"I was always a very good performer," Huang said. "But in February I was fired suddenly, through no fault of my own."

"A lot of the workers used to take the foremen out to eat, or give them money in 'red packets.' I was fired because someone did this who had their eye on my job. I was fired because I didn't do the same," she said.

Disgruntled migrant workers

Huang says she is owed severance benefits of 50,000 yuan under China's labor laws. But she has never received anything.

An attempt to sue her former employer for the money was recently rejected by local courts, she added.

Huang's lawyer Xiao Qingshan, who runs a free legal advice service for Dongguan-based workers, said he saw the decision as an attack on him by judicial officials at the Dongguan Municipal Intermediate People's Court, who wanted him to leave the city.

"They want to force me to leave Dongguan altogether," Xiao said. "Because I write articles every day that expose the truth about what is happening here, and post them online. They hate me, because I make them look bad."

"If people see that I always lose my cases, then they won't seek me out to represent them any more," he said. "I used to win all my cases."

An official on duty at the Dongguan municipal labor affairs bureau said that in cases of allegedly unpaid benefits, the aggrieved party has  the right to lodge an appeal with the local courts.

Another laid-off worker, Wang Zhigui, from Chongyang county in the central province of Hubei, said he was ill-treated by his employer.

Wang said he had worked for three months but received no salary and has never had enough money to leave the city.

Beatings, detentions reported

He said he was beaten several times by police because he lacked temporary resident papers to remain in Dongguan and spent nine months in a detention center, where he said he saw two detaineesmigrant workers like himselfbeaten to death.

"It would happen every week," he said of the detention center.

"It was always police from different police stations. They would punch me and kick me. The worst thing they used to do was get a freezing cold bucket of water and throw it over me in the middle of winter."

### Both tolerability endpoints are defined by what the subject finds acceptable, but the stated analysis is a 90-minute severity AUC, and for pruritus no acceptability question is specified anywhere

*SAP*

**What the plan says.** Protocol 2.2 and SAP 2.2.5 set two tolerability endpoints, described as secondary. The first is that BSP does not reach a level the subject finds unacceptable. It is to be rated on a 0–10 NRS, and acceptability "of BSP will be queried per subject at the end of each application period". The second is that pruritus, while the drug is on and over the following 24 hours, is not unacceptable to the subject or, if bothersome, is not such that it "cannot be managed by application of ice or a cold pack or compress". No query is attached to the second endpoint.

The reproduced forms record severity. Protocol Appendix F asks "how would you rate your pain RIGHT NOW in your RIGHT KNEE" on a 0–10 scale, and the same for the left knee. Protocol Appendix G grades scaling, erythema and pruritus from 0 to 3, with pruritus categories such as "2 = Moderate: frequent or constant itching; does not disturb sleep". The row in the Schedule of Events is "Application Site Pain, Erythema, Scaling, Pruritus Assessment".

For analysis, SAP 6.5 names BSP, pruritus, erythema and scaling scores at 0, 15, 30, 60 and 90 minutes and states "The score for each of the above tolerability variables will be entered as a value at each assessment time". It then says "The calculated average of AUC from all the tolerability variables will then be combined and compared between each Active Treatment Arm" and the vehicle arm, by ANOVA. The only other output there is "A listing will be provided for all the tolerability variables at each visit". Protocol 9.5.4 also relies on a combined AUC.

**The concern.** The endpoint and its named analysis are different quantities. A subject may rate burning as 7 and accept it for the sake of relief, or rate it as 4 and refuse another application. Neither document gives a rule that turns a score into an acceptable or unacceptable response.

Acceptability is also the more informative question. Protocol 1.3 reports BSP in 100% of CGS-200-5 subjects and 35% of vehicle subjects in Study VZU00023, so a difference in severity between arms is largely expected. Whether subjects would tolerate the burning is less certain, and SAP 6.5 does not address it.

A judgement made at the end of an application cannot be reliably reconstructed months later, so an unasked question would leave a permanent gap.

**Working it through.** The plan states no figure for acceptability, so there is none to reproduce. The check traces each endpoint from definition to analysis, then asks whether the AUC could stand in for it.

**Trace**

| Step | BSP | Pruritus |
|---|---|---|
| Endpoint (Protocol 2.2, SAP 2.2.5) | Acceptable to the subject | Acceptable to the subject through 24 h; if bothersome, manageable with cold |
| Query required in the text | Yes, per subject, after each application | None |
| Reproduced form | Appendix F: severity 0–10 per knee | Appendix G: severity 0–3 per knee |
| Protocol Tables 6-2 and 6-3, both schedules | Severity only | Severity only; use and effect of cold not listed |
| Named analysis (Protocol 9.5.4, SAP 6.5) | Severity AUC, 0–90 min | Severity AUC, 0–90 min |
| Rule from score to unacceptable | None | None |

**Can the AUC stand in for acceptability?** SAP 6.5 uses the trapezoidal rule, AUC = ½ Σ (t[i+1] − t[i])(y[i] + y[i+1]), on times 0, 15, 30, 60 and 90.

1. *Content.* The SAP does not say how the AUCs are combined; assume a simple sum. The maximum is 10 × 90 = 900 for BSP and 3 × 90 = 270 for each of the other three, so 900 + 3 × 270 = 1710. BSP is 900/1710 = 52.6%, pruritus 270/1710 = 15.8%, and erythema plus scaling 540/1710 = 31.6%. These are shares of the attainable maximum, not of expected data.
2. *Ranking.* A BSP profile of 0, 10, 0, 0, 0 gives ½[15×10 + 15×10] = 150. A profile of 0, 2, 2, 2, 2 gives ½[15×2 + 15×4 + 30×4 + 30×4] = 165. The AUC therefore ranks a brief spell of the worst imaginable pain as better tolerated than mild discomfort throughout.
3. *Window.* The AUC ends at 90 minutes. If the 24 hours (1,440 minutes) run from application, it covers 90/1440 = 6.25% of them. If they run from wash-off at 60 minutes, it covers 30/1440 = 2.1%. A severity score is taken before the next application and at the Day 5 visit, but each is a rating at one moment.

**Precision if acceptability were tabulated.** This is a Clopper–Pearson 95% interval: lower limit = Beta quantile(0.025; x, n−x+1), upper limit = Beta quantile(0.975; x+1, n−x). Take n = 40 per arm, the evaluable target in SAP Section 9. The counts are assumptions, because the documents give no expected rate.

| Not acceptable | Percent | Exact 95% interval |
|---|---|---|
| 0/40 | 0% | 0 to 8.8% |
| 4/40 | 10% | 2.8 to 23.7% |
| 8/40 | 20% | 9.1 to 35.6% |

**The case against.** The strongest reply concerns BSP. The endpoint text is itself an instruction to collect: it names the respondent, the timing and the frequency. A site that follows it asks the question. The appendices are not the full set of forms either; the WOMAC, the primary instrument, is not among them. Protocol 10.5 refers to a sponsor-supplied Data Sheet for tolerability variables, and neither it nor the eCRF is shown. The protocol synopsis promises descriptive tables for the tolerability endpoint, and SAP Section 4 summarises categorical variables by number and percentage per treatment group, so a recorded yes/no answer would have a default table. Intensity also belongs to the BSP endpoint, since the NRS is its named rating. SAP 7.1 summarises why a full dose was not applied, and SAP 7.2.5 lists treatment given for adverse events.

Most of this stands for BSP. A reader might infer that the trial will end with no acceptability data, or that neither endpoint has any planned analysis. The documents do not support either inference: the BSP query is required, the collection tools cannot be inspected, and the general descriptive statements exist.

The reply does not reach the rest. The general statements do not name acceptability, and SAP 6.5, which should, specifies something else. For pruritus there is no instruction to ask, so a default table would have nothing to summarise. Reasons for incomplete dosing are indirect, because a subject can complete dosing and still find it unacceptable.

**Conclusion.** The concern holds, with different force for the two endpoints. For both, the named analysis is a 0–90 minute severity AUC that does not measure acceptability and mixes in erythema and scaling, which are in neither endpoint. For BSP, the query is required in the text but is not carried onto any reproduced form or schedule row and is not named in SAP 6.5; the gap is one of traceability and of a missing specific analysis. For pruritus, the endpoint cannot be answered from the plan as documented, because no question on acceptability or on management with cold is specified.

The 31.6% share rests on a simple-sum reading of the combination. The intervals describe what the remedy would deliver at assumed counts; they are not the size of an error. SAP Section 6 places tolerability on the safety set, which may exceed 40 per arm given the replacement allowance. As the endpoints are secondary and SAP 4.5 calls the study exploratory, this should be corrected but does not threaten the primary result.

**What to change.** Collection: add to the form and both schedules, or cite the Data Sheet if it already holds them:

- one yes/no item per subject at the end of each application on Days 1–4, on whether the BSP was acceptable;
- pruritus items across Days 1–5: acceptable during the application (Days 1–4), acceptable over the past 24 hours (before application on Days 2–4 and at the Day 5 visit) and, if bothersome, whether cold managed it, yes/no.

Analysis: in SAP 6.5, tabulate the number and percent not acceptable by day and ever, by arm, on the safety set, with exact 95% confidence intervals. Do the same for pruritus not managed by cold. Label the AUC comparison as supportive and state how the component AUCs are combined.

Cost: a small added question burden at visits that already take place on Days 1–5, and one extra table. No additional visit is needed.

"They treated us as if we weren't human. They would beat us up whenever they felt like it," Wang added.

He said he saw two people beaten to death in front of him while in the detention center, one of them from his hometown, who had also been a colleague at the factory.

"We had worked together at the same place," Wang said.

"His health was better than mine. He had one-year-old child and another baby just born. The baby was two months old. He had just written to his wife, promising to be at home for the birth of the baby. No sooner was the baby born than his wife got a telegram saying that her husband was dead."

Calls to the Dongguan municipal Public Security Bureau went unanswered during office hours Friday.

Riot police with helmets and shields were called in and sealed off a factory compound belonging to the Jianrong Suitcase Factory in Dongguan on Friday after the firm closed without warning, giving its workers only 60 percent of promised October-December wages.

Police blocked the workers, who live in dormitories inside, from leaving.

The plan appeared to be to keep them from protesting outside the factory until they collected their final wages and left for the holiday.

But a group of around 100 workers broke through the cordon, shouting slogans including "There are no human rights here!"

Original reporting in Mandarin by Qiao Long and in Cantonese by Lillian Cheung. Mandarin service director: Jennifer Chou. Cantonese service director: Shiny Li. Translated and written for the Web in English by Luisetta Mudie. Edited by Sarah Jackson-Han.